When making a final determination, the EPA will also consider all public submissions and the outcomes of the community conference.
Packaging and resource recovery company Visy Industries plans to invest $30 million of Clean Energy Finance Corporation (CEFC) finance across a range of energy efficient, renewable and low-emissions technologies over the next four years.
Visy plans to use the funds to increase waste recycling and processing capabilities while also offsetting the impact of changes in the international recycling market.
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CEFC’s finance is part of a pipeline of potential projects to increase Visy’s manufacturing capacity to recycle waste materials by 10 per cent and improve the energy efficiency of the company’s large-scale manufacturing operations.
Visy’s pipeline includes better processing and sorting technology to increase the amount of material which can be recycled as well as increased energy generation to offset grid energy needs.
The company currently recycles 1.2 million tonnes of paper and cardboard each year and expects to increase its capacity by 10 per cent as a result of the $30 million investment program.
The CEFC aims to increase its investments in waste-related projects as part of its goal to reduce Australia’s overall emissions.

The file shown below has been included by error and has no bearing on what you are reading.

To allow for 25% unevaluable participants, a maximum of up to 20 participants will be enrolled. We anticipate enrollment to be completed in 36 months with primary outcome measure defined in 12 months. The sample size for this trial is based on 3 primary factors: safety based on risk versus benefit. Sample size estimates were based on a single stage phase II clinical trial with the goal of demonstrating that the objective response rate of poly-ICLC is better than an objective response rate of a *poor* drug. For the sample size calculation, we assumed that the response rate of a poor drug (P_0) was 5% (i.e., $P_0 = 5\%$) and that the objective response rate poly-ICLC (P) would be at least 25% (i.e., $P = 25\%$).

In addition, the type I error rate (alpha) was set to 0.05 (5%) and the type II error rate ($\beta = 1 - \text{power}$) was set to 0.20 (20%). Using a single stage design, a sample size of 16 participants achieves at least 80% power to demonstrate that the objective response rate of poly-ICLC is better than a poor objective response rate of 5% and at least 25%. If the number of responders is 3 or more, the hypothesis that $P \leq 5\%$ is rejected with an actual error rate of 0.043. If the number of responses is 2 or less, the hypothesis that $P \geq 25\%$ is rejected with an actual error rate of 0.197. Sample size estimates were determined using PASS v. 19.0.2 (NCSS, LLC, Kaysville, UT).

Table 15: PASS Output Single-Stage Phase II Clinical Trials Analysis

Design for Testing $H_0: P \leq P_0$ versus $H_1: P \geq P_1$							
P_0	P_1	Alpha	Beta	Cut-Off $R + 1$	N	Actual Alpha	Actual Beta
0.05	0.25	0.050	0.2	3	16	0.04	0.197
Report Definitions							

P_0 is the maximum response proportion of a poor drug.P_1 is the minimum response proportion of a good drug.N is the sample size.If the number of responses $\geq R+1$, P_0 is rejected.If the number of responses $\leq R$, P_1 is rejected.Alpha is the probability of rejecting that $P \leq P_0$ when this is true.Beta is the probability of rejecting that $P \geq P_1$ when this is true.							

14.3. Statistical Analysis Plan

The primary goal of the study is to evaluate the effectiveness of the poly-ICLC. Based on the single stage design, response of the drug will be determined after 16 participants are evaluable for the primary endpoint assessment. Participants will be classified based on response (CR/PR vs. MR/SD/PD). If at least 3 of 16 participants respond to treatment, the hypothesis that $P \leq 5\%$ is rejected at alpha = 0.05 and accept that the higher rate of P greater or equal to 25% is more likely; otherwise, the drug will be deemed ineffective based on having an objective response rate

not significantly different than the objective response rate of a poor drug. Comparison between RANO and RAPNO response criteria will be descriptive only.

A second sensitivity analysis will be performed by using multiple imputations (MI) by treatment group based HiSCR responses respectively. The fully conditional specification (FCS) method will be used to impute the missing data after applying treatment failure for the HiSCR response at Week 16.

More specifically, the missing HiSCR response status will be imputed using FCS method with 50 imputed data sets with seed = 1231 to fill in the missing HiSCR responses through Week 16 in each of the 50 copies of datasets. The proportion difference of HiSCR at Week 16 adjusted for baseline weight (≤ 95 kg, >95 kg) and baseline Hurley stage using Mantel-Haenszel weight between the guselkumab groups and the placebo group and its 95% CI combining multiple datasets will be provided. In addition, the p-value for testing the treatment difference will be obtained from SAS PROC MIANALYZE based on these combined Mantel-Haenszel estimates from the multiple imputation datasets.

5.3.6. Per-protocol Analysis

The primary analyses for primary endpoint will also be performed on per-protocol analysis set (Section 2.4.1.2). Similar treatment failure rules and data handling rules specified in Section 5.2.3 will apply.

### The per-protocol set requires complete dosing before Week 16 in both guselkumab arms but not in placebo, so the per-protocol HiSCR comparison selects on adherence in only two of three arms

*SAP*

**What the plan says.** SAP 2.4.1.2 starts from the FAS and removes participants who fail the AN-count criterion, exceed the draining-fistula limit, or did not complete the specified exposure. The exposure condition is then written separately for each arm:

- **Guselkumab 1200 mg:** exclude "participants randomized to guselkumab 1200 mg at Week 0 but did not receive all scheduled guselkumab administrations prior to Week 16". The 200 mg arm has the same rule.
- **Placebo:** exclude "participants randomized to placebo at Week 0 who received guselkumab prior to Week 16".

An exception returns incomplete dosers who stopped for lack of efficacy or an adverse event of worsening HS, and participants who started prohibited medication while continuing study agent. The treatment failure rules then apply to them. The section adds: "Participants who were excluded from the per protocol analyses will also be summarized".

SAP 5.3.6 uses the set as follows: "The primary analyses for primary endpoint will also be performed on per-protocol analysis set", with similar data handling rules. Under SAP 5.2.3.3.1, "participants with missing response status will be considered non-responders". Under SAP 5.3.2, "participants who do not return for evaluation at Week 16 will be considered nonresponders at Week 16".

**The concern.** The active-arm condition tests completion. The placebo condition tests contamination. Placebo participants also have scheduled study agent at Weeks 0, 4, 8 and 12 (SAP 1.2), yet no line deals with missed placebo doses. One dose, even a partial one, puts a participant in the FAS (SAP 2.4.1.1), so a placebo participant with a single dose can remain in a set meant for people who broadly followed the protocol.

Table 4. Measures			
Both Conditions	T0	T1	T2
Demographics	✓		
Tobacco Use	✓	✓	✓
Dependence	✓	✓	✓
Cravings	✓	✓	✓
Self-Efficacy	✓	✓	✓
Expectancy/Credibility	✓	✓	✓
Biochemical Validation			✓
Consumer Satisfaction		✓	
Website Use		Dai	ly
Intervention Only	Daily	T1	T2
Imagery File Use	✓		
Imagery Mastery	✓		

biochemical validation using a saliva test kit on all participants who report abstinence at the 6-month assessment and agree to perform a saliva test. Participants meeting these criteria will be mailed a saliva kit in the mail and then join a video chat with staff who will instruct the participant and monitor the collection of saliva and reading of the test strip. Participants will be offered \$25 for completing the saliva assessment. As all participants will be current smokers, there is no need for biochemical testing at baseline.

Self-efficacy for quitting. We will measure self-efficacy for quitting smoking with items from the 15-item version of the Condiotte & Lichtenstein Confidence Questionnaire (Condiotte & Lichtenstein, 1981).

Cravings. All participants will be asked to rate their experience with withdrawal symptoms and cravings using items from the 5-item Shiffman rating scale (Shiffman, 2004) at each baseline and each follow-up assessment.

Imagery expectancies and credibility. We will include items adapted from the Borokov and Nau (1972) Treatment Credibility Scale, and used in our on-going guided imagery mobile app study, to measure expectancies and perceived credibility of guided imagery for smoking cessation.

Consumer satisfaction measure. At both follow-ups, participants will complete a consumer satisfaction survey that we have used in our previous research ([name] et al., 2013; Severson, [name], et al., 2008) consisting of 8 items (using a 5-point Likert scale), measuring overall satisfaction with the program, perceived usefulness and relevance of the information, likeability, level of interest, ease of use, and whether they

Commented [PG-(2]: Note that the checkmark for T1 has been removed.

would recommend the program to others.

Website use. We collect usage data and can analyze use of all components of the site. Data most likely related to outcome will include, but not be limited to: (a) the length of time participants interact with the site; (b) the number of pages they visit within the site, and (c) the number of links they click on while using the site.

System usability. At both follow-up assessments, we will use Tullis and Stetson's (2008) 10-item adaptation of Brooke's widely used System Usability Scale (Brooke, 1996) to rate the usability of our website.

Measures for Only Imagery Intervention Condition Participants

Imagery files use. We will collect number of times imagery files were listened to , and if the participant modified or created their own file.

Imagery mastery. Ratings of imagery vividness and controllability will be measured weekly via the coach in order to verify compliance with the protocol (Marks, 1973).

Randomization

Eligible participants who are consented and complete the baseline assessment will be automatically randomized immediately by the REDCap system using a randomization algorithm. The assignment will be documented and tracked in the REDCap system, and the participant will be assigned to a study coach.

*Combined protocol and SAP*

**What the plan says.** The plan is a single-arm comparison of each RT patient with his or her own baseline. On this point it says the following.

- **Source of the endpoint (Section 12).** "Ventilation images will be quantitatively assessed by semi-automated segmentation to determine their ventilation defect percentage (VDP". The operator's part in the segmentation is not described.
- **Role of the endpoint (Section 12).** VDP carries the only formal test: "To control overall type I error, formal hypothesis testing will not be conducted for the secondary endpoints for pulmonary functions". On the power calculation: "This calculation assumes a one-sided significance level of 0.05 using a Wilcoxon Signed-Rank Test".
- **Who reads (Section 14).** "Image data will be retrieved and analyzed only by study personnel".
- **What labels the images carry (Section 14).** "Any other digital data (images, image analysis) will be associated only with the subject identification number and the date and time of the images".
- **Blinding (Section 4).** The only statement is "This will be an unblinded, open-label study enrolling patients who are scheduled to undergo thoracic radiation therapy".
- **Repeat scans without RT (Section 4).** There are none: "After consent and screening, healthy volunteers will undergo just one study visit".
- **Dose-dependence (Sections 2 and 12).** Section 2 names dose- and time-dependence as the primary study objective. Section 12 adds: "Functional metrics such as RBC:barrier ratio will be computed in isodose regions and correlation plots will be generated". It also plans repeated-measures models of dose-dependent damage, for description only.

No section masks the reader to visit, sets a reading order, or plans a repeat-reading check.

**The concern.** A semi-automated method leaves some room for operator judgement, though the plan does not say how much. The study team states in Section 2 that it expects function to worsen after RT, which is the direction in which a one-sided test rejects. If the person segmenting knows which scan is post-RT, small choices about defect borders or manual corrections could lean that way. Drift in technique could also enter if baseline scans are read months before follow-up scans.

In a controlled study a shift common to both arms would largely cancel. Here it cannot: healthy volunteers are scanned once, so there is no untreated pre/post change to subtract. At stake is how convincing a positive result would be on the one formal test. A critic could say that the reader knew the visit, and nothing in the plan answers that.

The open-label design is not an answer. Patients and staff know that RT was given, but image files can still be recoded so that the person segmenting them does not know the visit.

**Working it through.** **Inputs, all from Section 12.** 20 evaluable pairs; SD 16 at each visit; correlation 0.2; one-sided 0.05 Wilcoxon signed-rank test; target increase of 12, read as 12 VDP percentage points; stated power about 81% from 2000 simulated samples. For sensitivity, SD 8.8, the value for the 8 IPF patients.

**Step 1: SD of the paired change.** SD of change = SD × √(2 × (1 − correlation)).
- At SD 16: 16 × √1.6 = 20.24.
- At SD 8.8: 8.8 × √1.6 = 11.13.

CEFC CEO Ian Learmonth said Visy is a leader in recycling and the use of energy efficient and renewable energy technologies and that the CEFC was proud to work with the company to respond to the waste crisis.
“As a community, we need to reduce our overall waste as well as invest in more sustainable management of remaining waste. This includes extracting energy from non-recyclable waste to replace fossil fuels, as well as increasing our ability to recycle paper and packaging waste onshore,” Mr Learmonth said.
“As a major Australian manufacturer, Visy is also leading the way in investing in energy efficient equipment and technologies to help power its 24-hour operations. We see this as a model for other manufacturers grappling with high energy prices and commend Visy on its leadership.”
According to the International Energy Agency, Australia’s manufacturers are the most energy intensive in the world and accounted for around 40 per cent of natural gas consumption in 2014-15.
Visy Chairman Anthony Pratt said the company was pleased to partner with the CEFC to improve sustainability.
“Visy has pledged to invest $2 billion in Australian manufacturing to create jobs, increase efficiencies and boost sustainability,” Mr Pratt said.
CEFC Bioenergy Sector Lead Henry Anning said with the investment into Visy, it will be able to upgrade its existing infrastructure as well as invest in new equipment.
“We see clean energy technologies playing an increasingly important role in enabling Australian industry to reduce its energy intensity and better manage its energy-related operating costs,” he said.
“Visy is already a great example of this, meeting a part of its energy needs, including heat, through its existing biomass and energy from waste investments.
“The CEFC finance will allow Visy to further complement these energy sources with new investment to lift the overall energy efficiency of its operations. These are proven technologies that can be considered right across the manufacturing sector.”
Image: Henry Anning